In the early days of Team Sky, Russell Downing found out why after the first rest day of his Grand Tour debut in the 2011 Giro d’Italia: “It was a hard race, the weather was bad and by the first rest day I was really tired. The others asked if I was going with them, but it was cold and raining and I said I’d go on the turbo in the hotel basement instead. I did that for about 45 minutes, just very easy, then went back upstairs to lie down. Next day I was nailed for the whole stage, just hanging on. I was okay the day after, but I’d learnt my lesson and rode with the boys on the next rest day. If you don’t ride reasonably hard on the rest day, your body thinks you’ve stopped and switches off ready for deep recovery. You’ve got to keep it firing for the whole three weeks.” 

Image shows Wout van Aert's rest day Tour de France ride.

(Image credit: Strava)

Why do Tour de France riders drink Coca-Cola?

Most team nutritionists would rather the riders didn’t drink coca cola, and some teams even forbid it.

That said, there’s also always one small can of coke in the musettes Trek-Segafredo gives its riders. Drinking a regular fizzy drink such as a cold can of coke after a stage is good for morale – and preserving positivity in a brutal three-week race is vital.

Of course, the most important nutritional consideration for riders is getting enough calories to meet the extreme demands of the race. If you’re wondering how they achieve that, here we look into what exactly goes into fuelling the riders of the Tour de France.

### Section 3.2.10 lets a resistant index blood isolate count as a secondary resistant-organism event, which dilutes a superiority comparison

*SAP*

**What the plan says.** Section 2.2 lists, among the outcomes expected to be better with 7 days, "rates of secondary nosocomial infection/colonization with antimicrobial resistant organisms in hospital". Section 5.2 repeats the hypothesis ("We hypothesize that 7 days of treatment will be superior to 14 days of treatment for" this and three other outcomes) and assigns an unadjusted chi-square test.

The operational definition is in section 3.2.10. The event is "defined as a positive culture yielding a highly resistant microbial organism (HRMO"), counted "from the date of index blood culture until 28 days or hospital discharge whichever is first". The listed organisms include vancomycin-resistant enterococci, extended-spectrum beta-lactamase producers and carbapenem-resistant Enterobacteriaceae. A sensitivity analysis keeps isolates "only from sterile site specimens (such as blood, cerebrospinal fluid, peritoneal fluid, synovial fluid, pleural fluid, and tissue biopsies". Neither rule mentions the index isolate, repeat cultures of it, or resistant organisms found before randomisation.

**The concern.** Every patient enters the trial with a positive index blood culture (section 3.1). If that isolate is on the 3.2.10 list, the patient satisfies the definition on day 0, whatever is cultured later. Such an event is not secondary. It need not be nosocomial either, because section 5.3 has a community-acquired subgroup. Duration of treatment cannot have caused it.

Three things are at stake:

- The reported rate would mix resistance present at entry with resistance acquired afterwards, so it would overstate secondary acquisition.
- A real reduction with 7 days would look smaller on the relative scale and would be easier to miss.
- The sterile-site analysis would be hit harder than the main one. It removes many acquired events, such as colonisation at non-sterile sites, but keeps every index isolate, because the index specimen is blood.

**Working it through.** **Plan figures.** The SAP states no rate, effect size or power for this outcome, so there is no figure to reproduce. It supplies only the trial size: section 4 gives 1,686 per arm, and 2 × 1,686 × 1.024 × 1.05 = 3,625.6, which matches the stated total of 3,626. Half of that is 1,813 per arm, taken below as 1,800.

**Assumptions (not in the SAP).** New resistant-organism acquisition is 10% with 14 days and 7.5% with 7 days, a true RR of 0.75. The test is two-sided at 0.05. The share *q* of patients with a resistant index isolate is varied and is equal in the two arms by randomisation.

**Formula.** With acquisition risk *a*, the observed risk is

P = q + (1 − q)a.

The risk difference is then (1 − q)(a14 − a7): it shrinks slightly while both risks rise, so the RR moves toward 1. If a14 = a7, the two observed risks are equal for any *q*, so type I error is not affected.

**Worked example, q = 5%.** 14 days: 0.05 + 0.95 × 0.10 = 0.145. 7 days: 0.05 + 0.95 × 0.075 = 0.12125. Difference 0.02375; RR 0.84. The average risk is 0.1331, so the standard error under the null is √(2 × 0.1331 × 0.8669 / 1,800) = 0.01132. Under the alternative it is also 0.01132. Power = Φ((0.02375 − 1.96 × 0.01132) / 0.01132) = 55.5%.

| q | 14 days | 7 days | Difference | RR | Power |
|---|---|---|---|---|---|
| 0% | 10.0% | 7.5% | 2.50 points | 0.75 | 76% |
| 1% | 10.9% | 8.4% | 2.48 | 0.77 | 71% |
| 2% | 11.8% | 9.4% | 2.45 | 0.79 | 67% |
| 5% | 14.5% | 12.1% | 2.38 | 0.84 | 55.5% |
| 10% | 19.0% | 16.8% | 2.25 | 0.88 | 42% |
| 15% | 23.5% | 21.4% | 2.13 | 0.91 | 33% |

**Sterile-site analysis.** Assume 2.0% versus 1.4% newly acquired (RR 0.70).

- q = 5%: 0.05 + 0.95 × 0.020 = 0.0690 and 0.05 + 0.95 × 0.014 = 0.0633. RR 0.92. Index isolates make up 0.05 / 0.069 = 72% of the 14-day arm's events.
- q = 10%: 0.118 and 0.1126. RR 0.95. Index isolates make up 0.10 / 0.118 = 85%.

How light and lean are the Tour de France climbers?

Double Tour de France stage winner, the recently retired Irish pro rider Dan Martin was a climbing specialist. His racing weight was 62kg, which is light for his 5ft 9in height, but some shorter climbers weigh under 60kg. However, being super-light is no longer the preserve of the pure climbing specialists. Defending Tour champion Pogacar is the same height as Martin and only slightly heavier at around 66kg, while 2019 winner Egan Bernal, also 5ft 9in, is a true featherweight at just 60kg. 

The riders mentioned start the Tour de France with body fat percentages well below 10 per cent, but nutritionists are careful not to allow ‘cutting’ to go too far.